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Are Severe Burns Catastrophic?

Are Severe Burns Considered a Catastrophic Injury?

Burn injuries can happen to anyone, anywhere, at any time. Regardless of how careful you are, accidents are unplanned, and someone else’s negligence could result in severe burns.

Burn injuries are among the most painful injuries that an individual can sustain. They range in severity, with higher degrees causing more intense, sometimes permanent injuries. But what sort of burn injuries are considered catastrophic? Does a burn have to be severe for it to be catastrophic?

catastrophic injury is generally one that results in extensive functional deficits or a life-threatening injury that requires an extended period of time to heal or an indefinite period for recovery. Many burn injuries that victims sustain can technically be considered catastrophic, given the nature of permanent scars and disfigurement. Depending on the location and severity of the burn injury, some skin layers may never return to their previous state.

How Are Burns Classified?

Thermal, chemical, electromagnetic, or electrical energy can cause tissue damage in the form of a burn. Open flames and hot liquids are some of the most common causes of burns. Burns are typically defined by how large an area they cover on the body and how deep they penetrate.

Healthcare providers classify burns by how severe they are. By evaluating the extent of skin damage, a burn may be classified as:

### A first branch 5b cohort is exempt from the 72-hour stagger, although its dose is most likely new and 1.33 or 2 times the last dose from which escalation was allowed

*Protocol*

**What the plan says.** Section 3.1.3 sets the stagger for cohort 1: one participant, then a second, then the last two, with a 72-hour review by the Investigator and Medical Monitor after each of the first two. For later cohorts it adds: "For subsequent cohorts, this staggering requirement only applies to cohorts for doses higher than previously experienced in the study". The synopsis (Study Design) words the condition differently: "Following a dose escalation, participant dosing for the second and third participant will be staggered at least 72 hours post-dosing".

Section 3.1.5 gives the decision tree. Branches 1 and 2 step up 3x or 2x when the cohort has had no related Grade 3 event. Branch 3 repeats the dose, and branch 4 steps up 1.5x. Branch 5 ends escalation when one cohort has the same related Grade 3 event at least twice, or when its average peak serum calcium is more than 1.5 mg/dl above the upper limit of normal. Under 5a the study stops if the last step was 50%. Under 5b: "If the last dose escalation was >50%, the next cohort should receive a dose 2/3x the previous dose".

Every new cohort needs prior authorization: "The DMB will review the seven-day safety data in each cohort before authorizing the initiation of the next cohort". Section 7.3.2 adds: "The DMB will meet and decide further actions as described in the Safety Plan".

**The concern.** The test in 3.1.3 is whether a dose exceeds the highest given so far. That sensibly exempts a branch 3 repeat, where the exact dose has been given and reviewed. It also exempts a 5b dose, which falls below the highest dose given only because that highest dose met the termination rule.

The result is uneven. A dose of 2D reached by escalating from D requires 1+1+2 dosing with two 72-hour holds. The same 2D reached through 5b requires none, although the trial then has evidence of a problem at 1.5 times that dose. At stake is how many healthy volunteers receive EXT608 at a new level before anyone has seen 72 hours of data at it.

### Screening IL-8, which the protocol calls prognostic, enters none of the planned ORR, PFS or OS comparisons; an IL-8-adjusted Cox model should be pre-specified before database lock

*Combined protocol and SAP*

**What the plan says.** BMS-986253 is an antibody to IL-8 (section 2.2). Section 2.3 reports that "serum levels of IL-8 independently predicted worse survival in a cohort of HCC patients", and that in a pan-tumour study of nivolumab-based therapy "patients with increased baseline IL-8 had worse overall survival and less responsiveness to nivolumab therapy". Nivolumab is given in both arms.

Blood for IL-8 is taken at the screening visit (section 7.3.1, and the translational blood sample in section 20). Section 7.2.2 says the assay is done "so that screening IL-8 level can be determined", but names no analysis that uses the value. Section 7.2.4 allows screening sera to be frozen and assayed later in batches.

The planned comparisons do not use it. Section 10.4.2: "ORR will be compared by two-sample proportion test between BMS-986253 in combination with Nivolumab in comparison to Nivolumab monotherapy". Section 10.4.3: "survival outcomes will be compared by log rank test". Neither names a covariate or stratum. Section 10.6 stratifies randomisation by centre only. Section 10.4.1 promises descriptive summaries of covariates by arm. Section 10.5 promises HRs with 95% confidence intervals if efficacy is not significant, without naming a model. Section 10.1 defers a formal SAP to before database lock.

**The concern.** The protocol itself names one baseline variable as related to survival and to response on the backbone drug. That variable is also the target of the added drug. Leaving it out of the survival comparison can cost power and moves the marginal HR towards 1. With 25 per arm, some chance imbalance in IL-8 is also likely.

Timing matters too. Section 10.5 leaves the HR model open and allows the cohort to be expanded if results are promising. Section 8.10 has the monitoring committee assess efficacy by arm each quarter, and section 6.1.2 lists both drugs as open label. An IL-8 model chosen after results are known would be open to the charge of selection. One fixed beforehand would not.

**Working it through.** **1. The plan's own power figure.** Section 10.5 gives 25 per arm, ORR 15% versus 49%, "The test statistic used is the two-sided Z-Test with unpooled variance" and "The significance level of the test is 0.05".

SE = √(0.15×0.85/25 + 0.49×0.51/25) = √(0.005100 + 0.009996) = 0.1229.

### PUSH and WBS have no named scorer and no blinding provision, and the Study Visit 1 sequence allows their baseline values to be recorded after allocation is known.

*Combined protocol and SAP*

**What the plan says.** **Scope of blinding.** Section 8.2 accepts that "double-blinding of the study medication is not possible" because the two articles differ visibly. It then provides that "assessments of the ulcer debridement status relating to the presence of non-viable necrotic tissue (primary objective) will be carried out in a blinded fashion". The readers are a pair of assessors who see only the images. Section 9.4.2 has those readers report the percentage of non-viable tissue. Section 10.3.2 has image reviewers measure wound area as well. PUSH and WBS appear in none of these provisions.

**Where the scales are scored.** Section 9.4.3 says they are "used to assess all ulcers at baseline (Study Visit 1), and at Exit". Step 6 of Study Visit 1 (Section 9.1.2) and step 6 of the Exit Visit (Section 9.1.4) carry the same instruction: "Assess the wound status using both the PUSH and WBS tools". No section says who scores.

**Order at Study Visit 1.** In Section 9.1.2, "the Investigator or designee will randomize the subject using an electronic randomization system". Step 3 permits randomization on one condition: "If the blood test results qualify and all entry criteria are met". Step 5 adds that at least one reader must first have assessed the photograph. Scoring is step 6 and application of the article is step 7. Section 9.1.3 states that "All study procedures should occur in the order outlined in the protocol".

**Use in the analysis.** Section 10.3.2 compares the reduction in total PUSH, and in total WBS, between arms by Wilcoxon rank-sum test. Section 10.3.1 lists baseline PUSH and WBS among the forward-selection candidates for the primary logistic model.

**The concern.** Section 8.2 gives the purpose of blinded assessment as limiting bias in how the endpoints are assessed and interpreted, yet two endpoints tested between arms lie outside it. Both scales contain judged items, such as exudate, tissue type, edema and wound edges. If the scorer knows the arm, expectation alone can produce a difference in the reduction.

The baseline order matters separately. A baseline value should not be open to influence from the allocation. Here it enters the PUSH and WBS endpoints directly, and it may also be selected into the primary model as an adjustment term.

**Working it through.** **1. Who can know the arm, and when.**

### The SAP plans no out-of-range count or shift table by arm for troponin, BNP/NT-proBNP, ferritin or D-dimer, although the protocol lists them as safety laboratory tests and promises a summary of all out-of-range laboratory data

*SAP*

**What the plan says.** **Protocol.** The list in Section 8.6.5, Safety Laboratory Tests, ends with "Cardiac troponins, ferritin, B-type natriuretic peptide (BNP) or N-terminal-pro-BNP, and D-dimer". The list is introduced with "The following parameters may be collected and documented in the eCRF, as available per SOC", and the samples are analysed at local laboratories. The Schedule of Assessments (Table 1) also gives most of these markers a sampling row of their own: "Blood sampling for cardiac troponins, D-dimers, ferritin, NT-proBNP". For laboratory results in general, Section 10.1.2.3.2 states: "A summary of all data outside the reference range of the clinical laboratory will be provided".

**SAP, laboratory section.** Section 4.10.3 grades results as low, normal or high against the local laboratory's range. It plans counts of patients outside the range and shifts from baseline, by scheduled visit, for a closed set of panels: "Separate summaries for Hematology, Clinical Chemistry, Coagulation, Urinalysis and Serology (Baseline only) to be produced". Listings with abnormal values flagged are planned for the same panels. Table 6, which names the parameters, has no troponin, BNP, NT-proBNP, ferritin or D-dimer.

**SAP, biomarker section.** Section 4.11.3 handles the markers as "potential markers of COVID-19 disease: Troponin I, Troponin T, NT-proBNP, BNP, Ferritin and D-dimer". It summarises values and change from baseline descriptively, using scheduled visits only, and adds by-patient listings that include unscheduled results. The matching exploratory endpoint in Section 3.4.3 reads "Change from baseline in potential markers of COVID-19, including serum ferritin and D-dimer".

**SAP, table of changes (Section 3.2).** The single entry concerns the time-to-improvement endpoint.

First-Degree Burns

These types of burn injuries affect the outer layer of the skin, the epidermis. First-degree burns don’t typically blister. They heal on their own within days. A common example of a first-degree burn is sunburn.

Second-Degree Burns

Second-degree burns affect the epidermis and dermis layers of the skin. One may experience blistering, swelling, pain, and redness on the burn site.

Third-Degree Burns

Considered full-thickness burns, third-degree burns destroy the epidermis and dermis. These burns also have the potential to affect underlying muscles, bones, and tendons. The burn site may appear charred or white. Due to extensive nerve damage, victims of third-degree burns don’t feel anything in the affected area.

What Are the Common Causes of Burn Injuries?

Burn injuries can occur in nearly any type of accident. Some of the common causes of catastrophic burn injuries include:

What Complications May Arise From Severe Burns?

The complications that burn victims may suffer after sustaining burn injuries include:

  • Hypothermia
  • Hypovolemia
  • Bacterial infection, which may lead to sepsis
  • Bone and joint problems
  • Breathing problems
  • Organ failure
  • Pneumonia

Unfortunately, some of the complications associated with burn injuries, including scarring and disfigurement, may be permanent. Victims may also experience life-threatening conditions, such as recurrent infections after deep or widespread burns.

Burns can also take an emotional toll on victims, such as depression, emotional trauma, flashbacks, and nightmares due to the traumatic experience. 

How Are Severe Burns Managed or Treated?

The treatment and management of burns depend on the cause and severity of the injury. It’s always advisable to keep all your burns clean to avoid infections. Managing the victim’s pain is also critical since inadequate control risks affecting wound care.

Some of the treatments for different types of burns include the following:

  • First-degree burns: Run cold water on the burned area, but do not rub ice. For thermal burns, use an antibiotic cream. You can also use over-the-counter pain relievers.